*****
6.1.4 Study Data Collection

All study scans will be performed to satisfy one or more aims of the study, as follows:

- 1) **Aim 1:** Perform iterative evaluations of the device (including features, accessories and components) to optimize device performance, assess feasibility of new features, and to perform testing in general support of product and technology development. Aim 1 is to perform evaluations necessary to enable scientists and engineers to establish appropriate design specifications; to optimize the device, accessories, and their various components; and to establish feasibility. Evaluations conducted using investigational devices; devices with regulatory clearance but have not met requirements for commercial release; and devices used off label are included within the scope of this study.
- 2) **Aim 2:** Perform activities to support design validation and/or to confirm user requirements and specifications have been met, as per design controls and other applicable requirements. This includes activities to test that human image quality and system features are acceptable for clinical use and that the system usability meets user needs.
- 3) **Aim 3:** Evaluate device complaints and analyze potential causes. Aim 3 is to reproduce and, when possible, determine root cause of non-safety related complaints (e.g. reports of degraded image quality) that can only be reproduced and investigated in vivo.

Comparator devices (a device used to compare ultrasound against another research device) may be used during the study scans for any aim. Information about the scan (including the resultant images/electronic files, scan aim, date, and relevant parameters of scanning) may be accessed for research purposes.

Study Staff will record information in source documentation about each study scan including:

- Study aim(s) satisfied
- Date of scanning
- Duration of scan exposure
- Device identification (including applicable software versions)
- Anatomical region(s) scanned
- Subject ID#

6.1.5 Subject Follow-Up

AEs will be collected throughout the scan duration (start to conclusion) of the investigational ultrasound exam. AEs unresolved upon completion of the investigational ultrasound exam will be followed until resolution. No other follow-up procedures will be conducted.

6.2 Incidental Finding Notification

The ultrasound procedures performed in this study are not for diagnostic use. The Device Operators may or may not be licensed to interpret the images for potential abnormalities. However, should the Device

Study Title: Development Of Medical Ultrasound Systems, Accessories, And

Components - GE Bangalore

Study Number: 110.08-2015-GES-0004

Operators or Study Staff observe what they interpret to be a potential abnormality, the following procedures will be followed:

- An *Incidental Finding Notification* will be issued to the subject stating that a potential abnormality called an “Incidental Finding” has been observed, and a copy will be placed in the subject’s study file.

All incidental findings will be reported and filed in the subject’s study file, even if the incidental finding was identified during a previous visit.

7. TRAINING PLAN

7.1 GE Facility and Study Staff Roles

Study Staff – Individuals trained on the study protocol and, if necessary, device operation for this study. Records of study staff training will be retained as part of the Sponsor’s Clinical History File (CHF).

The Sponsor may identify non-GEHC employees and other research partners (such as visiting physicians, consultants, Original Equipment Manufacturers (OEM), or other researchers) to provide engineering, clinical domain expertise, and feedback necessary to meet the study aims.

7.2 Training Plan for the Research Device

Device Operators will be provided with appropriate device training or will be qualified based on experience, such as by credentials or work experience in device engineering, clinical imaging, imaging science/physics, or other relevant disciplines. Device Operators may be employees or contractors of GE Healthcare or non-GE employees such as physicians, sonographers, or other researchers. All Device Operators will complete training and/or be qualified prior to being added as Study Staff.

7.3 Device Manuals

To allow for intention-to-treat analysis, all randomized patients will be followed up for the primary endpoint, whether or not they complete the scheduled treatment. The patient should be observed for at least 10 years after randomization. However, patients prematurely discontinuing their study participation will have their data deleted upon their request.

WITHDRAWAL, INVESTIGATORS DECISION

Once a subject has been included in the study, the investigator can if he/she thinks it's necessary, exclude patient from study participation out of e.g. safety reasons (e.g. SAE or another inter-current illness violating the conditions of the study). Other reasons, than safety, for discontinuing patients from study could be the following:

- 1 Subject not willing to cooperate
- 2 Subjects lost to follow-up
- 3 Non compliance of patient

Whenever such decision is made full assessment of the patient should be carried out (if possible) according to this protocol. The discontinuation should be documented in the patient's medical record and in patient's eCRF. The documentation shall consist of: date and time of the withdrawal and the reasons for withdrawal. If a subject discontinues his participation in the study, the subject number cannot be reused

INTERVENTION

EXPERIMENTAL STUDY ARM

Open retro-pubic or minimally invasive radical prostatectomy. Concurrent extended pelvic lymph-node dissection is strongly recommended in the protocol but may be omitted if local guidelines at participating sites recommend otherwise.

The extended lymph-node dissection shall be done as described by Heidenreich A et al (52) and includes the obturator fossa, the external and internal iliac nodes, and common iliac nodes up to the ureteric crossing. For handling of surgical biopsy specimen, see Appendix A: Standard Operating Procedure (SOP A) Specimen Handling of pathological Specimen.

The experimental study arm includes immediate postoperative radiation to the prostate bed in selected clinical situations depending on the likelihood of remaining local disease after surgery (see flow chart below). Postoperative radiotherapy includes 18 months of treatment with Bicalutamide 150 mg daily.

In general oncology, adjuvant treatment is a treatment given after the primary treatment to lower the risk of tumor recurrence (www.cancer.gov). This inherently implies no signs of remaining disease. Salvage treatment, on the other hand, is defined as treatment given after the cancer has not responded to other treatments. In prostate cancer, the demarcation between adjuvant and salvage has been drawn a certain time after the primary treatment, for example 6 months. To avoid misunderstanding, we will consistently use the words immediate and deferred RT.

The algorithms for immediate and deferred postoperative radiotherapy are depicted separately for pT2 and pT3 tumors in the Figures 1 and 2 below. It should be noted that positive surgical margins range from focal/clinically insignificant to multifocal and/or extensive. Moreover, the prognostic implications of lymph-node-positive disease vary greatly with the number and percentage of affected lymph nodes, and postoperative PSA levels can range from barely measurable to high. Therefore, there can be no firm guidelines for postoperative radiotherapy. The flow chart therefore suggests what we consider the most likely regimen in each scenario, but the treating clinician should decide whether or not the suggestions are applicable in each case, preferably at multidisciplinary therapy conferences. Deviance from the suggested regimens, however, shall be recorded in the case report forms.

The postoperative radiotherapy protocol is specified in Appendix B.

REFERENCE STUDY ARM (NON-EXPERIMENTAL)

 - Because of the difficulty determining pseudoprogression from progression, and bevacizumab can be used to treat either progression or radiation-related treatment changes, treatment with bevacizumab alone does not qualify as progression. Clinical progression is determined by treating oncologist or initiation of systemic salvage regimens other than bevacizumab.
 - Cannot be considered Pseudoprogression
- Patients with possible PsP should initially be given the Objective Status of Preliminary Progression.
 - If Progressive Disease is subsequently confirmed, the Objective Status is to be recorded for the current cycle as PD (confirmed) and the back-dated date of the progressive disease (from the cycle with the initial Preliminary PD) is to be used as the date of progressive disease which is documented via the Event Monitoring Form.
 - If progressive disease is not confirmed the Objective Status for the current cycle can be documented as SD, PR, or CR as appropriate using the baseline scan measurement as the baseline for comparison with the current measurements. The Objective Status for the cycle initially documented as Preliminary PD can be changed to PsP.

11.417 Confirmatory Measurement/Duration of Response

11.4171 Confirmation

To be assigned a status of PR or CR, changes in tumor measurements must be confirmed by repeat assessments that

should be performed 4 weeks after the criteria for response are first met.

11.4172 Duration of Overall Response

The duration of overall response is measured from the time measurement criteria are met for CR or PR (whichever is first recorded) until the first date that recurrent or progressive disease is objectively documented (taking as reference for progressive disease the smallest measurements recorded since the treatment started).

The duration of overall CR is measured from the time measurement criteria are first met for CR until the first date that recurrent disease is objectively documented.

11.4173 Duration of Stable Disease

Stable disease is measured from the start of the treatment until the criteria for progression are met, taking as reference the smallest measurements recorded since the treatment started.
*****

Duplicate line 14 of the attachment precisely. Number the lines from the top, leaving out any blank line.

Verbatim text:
6.1.5 Subject Follow-Up